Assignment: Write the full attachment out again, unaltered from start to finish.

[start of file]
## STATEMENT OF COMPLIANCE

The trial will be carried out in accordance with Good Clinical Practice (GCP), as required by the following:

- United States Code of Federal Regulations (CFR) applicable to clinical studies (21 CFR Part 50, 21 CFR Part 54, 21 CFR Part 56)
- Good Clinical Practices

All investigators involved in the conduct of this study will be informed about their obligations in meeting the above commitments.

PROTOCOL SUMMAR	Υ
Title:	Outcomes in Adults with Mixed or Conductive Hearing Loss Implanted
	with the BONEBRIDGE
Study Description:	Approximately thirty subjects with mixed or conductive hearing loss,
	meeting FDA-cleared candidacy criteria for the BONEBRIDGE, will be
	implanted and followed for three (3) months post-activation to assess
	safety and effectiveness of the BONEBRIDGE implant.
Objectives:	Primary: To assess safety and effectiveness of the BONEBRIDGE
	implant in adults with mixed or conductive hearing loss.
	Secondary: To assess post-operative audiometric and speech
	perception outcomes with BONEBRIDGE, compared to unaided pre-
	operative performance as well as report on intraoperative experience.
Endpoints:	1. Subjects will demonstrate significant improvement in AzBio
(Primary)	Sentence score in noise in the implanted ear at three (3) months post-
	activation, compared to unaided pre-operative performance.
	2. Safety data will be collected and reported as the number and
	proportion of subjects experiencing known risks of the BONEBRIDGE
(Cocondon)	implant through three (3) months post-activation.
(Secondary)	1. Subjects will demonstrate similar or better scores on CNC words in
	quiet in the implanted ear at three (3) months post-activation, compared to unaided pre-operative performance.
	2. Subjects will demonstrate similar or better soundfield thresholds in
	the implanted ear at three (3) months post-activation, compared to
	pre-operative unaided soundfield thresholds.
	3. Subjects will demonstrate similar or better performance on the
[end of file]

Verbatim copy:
## STATEMENT OF COMPLIANCE

The trial will be carried out in accordance with Good Clinical Practice (GCP), as required by the following:

- United States Code of Federal Regulations (CFR) applicable to clinical studies (21 CFR Part 50, 21 CFR Part 54, 21 CFR Part 56)
- Good Clinical Practices

All investigators involved in the conduct of this study will be informed about their obligations in meeting the above commitments.

PROTOCOL SUMMAR	Υ
Title:	Outcomes in Adults with Mixed or Conductive Hearing Loss Implanted
	with the BONEBRIDGE
Study Description:	Approximately thirty subjects with mixed or conductive hearing loss,
	meeting FDA-cleared candidacy criteria for the BONEBRIDGE, will be
	implanted and followed for three (3) months post-activation to assess
	safety and effectiveness of the BONEBRIDGE implant.
Objectives:	Primary: To assess safety and effectiveness of the BONEBRIDGE
	implant in adults with mixed or conductive hearing loss.
	Secondary: To assess post-operative audiometric and speech
	perception outcomes with BONEBRIDGE, compared to unaided pre-
	operative performance as well as report on intraoperative experience.
Endpoints:	1. Subjects will demonstrate significant improvement in AzBio
(Primary)	Sentence score in noise in the implanted ear at three (3) months post-
	activation, compared to unaided pre-operative performance.
	2. Safety data will be collected and reported as the number and
	proportion of subjects experiencing known risks of the BONEBRIDGE
(Cocondon)	implant through three (3) months post-activation.
(Secondary)	1. Subjects will demonstrate similar or better scores on CNC words in
	quiet in the implanted ear at three (3) months post-activation, compared to unaided pre-operative performance.
	2. Subjects will demonstrate similar or better soundfield thresholds in
	the implanted ear at three (3) months post-activation, compared to
	pre-operative unaided soundfield thresholds.
	3. Subjects will demonstrate similar or better performance on the